South Africa “took solid special case” to a current tourism warning issued by the Australian government.
Minister of International Relations and Cooperation Lindiwe Sisulu said in an announcement on Wednesday that the warning contained “deluding data about South Africa by and large and, specifically, about the encounters of remote sightseers going to South Africa”.
Sisulu will raise the South African government’s worries with her Australian partner, Minister Julie Bishop.
As per the Department of International Relations and Cooperation (Dirco), “the tourism warning has the potential, not exclusively to dissuade Australians from going to South Africa, yet additionally to discolor our nation’s picture”.
Previously, Dirco officials unsuccessfully requested that the advisory be amended to reflect the situation in South Africa as it relates to the true experiences of foreign tourists.
Dirco therefore decided to escalate the matter and show the seriousness with which the South African government values the contribution the tourism sector makes to the economy.
“South Africa remains one of the most popular tourist destinations in the world, and tourists in most instances have pleasant experiences of our country,” said Sisulu.
‘Exercise a high degree of caution’
The advisory warned visitors to South Africa to “exercise a high degree of caution”.
“This level means that there are more or bigger risks in this location than what you would typically find in a large Australian city. The level may reflect a weak law and order system (where violent crime is prevalent) or deficiencies in public services (such as less responsive law enforcement agencies).
“In some cases, the level may reflect underlying volatility where the security environment could change with little warning. It may also be used temporarily to reflect a passing event, such as a cyclone, political unrest or a short-term increase in a country’s domestic terrorism level,” the Australian governmental website indicated.
The following reasons for the advisory were provided:
“Because of the high level of serious crime.”
“There is a threat of terrorism in South Africa. Attacks could be indiscriminate, including in places visited by foreigners, such as shopping centres.”
“The Western Cape, including the city of Cape Town, is experiencing severe drought conditions and strict water restrictions are in place.”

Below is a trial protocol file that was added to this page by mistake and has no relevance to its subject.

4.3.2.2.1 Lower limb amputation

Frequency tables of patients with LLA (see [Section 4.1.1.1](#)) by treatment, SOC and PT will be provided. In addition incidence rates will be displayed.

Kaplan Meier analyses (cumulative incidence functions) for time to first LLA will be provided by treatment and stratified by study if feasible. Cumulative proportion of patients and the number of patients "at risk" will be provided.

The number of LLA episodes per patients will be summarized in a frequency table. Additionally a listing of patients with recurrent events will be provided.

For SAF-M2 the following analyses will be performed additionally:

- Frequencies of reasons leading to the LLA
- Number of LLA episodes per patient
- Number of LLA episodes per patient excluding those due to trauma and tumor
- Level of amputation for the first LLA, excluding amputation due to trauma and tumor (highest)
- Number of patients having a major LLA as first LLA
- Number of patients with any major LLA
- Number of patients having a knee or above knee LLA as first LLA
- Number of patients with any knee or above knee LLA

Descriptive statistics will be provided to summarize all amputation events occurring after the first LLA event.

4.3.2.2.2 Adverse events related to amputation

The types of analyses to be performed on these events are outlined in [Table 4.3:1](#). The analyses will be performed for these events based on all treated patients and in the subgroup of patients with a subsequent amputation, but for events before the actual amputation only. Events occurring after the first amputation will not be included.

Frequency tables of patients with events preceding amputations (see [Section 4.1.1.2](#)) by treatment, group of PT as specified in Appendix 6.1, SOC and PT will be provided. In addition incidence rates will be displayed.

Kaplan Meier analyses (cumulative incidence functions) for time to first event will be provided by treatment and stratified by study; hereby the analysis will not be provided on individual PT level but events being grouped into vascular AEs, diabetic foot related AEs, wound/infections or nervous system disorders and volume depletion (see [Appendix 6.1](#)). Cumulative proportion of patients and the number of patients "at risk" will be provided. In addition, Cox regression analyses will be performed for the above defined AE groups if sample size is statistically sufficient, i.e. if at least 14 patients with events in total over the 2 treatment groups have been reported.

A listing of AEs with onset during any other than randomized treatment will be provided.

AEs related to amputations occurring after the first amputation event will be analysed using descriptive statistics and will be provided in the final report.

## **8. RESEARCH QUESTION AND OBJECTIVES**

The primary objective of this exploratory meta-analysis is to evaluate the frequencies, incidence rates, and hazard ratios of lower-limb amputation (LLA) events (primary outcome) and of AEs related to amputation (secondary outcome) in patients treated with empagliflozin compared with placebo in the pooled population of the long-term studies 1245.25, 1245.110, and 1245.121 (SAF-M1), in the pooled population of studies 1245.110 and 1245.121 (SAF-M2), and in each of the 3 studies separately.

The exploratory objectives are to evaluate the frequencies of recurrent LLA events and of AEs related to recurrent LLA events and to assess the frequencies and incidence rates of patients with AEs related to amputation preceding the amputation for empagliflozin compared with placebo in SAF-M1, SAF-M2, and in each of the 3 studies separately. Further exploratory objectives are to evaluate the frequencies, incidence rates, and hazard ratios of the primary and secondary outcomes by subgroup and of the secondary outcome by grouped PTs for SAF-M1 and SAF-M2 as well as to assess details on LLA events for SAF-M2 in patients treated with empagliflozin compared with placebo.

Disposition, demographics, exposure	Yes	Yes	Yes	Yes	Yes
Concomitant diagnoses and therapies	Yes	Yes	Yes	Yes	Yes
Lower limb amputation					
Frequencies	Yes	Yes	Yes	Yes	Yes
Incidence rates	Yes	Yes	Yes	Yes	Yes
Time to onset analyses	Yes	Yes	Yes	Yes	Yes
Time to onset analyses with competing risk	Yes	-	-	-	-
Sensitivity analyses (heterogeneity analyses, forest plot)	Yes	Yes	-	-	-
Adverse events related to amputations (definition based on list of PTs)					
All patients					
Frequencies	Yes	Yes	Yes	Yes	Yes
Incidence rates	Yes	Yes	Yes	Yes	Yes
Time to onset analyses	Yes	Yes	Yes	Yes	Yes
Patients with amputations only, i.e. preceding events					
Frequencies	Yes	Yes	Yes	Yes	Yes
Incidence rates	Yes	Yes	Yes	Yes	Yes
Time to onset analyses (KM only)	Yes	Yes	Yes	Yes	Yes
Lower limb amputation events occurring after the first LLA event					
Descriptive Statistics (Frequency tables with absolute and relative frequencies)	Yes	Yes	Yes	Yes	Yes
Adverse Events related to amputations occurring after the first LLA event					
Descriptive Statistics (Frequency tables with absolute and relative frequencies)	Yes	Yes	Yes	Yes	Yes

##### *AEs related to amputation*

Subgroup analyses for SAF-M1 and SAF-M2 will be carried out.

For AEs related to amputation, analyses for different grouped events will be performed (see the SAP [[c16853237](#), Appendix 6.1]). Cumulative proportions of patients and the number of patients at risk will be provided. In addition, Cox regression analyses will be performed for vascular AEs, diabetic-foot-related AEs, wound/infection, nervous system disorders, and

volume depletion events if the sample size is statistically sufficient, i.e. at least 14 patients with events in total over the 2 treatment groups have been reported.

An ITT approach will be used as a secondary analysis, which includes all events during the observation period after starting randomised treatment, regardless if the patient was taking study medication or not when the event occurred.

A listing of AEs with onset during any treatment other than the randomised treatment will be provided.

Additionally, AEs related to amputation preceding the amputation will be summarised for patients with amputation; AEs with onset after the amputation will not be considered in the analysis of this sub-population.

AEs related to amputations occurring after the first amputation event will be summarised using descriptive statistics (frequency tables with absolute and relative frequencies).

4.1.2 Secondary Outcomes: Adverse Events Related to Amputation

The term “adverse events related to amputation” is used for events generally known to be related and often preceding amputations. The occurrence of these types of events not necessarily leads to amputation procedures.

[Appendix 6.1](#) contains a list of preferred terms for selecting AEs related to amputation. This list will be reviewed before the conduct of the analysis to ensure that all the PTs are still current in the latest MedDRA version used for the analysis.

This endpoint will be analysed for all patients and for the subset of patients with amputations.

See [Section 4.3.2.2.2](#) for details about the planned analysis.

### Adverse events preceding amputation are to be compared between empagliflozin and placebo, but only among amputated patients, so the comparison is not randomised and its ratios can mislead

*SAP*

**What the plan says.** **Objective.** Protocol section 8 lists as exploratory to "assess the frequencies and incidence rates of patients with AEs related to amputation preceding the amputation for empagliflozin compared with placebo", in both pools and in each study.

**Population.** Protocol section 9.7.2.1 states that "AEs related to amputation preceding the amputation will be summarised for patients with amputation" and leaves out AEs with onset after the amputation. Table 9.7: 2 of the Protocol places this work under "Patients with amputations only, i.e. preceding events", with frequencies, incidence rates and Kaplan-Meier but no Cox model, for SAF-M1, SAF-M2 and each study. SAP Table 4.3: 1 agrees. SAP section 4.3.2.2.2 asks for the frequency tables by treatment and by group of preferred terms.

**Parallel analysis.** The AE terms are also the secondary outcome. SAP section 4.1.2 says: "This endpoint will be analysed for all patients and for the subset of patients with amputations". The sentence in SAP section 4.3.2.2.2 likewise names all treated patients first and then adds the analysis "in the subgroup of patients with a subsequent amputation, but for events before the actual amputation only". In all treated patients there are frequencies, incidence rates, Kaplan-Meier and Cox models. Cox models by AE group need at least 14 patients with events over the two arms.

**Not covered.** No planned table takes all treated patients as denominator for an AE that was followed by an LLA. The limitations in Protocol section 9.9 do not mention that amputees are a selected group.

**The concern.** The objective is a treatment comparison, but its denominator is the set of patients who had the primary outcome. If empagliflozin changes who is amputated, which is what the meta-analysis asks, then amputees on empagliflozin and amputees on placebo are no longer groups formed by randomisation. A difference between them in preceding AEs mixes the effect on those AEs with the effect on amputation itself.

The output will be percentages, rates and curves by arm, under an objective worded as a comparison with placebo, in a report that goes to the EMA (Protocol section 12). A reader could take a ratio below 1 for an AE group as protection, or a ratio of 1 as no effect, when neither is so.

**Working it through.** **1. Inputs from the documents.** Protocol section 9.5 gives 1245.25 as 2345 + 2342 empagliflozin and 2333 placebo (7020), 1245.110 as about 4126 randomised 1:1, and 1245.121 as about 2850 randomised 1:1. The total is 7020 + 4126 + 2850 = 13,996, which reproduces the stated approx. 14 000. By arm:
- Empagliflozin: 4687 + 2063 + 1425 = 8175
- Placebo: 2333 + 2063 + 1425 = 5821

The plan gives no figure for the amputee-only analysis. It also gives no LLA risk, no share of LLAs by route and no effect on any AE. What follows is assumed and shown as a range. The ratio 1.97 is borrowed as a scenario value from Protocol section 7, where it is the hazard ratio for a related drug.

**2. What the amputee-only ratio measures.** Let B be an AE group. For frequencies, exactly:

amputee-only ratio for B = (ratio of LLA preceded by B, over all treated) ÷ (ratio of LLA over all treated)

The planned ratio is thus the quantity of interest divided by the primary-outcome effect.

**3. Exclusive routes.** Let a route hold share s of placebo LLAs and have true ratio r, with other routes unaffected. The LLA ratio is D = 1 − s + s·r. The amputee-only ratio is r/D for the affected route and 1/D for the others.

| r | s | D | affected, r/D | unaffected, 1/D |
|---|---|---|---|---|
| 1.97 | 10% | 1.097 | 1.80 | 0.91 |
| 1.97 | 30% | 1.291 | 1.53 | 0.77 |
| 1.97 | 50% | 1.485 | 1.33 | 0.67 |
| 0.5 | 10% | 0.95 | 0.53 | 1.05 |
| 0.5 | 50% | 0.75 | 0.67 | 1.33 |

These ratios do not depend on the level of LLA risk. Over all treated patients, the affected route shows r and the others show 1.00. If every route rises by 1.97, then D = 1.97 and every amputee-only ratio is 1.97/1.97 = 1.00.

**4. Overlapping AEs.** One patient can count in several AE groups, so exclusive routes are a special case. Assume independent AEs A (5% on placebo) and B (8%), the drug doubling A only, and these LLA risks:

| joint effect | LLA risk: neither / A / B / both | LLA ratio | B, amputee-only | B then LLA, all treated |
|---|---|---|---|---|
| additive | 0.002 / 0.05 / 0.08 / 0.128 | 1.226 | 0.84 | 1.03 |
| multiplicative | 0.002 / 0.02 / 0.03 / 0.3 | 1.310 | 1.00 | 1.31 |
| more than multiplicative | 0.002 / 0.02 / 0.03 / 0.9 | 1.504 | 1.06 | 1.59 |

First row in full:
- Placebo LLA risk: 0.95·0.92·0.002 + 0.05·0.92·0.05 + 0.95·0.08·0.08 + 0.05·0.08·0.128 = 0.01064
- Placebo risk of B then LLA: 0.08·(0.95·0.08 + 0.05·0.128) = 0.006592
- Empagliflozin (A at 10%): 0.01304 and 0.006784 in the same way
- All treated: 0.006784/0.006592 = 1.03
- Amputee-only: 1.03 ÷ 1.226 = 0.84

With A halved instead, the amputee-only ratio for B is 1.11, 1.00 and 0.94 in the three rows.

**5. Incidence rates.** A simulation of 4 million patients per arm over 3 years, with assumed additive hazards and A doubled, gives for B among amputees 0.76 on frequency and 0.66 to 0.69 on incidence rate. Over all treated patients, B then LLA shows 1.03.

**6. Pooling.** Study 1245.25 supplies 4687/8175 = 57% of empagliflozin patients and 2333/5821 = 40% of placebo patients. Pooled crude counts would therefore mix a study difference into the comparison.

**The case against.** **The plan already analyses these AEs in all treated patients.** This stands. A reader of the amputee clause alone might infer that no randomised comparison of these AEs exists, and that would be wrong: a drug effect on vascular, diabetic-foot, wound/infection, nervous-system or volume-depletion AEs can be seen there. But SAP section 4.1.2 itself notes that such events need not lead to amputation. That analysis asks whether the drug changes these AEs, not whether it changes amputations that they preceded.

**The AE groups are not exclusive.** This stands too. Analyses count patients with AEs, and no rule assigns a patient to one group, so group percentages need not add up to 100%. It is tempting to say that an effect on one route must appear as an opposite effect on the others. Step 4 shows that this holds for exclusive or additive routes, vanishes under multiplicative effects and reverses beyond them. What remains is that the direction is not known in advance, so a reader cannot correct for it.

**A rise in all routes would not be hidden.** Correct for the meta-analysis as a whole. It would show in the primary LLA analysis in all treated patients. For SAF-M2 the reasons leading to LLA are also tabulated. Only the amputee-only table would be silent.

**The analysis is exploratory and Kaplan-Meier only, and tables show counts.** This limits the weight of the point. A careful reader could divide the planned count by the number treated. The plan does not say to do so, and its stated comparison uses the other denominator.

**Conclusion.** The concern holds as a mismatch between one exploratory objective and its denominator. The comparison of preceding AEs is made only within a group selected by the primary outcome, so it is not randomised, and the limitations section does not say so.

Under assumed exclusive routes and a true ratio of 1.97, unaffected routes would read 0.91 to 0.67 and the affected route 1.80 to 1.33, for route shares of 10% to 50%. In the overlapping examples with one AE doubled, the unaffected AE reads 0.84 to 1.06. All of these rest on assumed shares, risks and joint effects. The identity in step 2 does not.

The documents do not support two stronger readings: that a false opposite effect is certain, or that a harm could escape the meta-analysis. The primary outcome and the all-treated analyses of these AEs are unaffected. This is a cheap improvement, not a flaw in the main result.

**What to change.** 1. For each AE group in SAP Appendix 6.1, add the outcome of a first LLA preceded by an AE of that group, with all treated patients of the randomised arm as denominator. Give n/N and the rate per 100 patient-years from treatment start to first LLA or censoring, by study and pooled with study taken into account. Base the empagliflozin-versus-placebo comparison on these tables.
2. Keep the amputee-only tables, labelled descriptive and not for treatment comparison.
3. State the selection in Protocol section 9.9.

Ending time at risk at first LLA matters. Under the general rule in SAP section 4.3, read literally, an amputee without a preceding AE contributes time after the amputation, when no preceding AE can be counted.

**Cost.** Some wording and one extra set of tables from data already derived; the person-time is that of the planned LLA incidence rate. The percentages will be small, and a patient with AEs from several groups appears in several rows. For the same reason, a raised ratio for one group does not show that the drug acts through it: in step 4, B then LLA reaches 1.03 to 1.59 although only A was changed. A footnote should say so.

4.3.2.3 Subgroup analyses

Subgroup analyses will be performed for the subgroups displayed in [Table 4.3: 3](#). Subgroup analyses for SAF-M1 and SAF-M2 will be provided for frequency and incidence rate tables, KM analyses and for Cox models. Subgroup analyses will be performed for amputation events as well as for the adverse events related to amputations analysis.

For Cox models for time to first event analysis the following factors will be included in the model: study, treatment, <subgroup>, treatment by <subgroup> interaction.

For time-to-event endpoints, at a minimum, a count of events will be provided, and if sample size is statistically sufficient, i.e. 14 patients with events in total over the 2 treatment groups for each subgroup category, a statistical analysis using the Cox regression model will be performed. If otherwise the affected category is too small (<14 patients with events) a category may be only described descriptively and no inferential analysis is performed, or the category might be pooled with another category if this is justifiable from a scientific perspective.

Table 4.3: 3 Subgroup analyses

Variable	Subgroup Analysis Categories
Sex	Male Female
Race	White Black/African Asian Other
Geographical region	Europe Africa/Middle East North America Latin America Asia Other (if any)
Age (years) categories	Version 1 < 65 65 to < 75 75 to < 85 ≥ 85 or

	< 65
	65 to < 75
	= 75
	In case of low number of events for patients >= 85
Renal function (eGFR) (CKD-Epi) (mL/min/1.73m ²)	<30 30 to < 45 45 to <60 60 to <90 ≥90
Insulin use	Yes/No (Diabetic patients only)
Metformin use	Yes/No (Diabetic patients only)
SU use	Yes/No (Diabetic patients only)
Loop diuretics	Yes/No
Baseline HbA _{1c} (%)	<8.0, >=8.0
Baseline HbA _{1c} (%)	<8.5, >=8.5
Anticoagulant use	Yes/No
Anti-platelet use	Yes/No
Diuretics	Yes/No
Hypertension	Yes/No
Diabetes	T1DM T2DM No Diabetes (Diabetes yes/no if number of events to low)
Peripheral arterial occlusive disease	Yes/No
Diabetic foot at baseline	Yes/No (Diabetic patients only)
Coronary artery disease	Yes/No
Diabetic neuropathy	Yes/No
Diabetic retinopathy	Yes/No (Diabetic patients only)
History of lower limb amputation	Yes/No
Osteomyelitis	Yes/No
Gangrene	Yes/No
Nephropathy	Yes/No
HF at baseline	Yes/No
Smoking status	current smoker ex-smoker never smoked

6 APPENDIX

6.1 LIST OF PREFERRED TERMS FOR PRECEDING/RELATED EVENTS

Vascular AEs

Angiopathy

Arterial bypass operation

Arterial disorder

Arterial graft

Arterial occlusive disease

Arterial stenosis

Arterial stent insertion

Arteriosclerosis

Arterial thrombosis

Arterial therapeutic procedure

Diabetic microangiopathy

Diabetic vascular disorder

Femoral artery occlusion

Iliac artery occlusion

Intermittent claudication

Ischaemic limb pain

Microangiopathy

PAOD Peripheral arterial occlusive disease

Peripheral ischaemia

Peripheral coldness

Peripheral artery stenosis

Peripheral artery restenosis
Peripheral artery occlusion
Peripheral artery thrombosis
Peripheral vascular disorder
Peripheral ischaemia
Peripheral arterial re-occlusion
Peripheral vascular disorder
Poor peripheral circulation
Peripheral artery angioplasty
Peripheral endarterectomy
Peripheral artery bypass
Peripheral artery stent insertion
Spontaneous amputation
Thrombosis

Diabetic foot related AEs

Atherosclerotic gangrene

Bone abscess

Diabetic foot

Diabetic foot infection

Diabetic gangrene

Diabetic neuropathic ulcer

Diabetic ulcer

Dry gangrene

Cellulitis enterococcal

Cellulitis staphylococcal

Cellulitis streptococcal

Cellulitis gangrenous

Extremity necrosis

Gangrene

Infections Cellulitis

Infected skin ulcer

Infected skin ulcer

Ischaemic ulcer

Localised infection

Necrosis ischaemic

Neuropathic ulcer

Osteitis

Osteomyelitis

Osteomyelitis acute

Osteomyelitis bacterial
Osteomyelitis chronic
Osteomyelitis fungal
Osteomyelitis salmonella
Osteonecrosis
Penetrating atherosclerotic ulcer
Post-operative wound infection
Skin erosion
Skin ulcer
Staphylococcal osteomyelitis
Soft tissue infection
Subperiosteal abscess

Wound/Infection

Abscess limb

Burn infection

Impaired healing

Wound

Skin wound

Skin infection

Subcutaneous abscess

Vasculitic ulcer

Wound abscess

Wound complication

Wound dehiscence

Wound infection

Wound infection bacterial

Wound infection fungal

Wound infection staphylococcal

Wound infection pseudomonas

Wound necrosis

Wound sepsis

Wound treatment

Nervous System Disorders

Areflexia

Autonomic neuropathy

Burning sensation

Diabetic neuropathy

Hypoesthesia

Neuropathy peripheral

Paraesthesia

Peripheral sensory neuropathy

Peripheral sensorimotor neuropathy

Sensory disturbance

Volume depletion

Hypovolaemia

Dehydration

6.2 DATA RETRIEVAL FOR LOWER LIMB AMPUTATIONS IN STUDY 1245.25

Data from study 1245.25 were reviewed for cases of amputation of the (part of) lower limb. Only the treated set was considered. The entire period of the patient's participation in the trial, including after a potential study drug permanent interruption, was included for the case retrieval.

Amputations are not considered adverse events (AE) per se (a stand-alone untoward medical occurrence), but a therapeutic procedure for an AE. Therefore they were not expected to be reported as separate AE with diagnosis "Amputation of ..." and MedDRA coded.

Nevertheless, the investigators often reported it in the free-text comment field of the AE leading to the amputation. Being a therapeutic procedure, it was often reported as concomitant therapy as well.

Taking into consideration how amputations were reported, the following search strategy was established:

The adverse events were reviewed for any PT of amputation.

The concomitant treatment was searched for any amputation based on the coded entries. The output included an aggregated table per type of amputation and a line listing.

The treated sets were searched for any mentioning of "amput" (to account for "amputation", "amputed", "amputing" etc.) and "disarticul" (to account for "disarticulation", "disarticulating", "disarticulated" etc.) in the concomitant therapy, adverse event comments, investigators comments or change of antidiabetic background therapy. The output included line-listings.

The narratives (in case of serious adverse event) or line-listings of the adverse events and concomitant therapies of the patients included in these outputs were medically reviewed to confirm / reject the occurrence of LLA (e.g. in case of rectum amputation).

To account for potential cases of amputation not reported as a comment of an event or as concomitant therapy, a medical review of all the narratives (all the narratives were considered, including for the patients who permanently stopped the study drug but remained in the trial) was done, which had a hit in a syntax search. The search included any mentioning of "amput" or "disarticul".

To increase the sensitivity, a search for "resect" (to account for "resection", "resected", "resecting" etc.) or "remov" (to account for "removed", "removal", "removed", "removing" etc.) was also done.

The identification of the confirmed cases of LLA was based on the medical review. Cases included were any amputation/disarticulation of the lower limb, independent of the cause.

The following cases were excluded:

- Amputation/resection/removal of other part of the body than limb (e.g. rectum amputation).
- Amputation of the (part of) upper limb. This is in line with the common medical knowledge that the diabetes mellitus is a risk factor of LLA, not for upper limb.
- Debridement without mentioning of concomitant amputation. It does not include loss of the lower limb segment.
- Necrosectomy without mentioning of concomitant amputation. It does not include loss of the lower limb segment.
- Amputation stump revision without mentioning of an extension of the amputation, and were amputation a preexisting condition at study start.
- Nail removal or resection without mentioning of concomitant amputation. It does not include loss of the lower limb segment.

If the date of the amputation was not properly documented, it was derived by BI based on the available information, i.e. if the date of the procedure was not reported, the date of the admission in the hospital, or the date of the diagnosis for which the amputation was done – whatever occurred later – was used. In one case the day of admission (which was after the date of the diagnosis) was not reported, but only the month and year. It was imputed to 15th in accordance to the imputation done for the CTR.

“The frequency of most types of crime is increasing. Robberies are frequently reported on the roads and at shopping centres. Visitors to shopping malls should remain vigilant at all times.”
“Be cautious when using public transport. Avoid using minibus taxis due to safety and security concerns. Many of these vehicles are in poor condition, drivers, often unlicensed and almost invariably uninsured, drive erratically, and disputes between rival drivers may become violent.”
“Avoid large gatherings and demonstrations as they can quickly turn violent.”
“The rate of HIV/AIDS infection in South Africa is very high. Exercise precautions with activities exposing you to risk of infection. Victims of violent crime, including rape, should seek immediate medical assistance.”
While South Africa hasn’t experienced a recent terrorist attack, Australia’s own government says Australia’s national terrorism threat level remains probable.
“Credible intelligence, assessed by our security agencies, indicates that individuals or groups continue to possess the intent and capability to conduct a terrorist attack in Australia,” reads the terrorist advisory on Australia’s National Security website.
This follows remarks by Australian Home Affairs Minister Peter Dutton last month after MPs in South Africa’s National Assembly voted in favour of a motion to investigate the viability of amending the Constitution to allow expropriation of land without compensation.
Dutton said white South African farmers “deserve special attention” and added that Australia would consider fast-tracking their visa applications.
In response, Sisulu issued a diplomatic demarche, or course of action, to Australian High Commissioner in South Africa Adam McCarthy, to demand that Dutton retract his comments.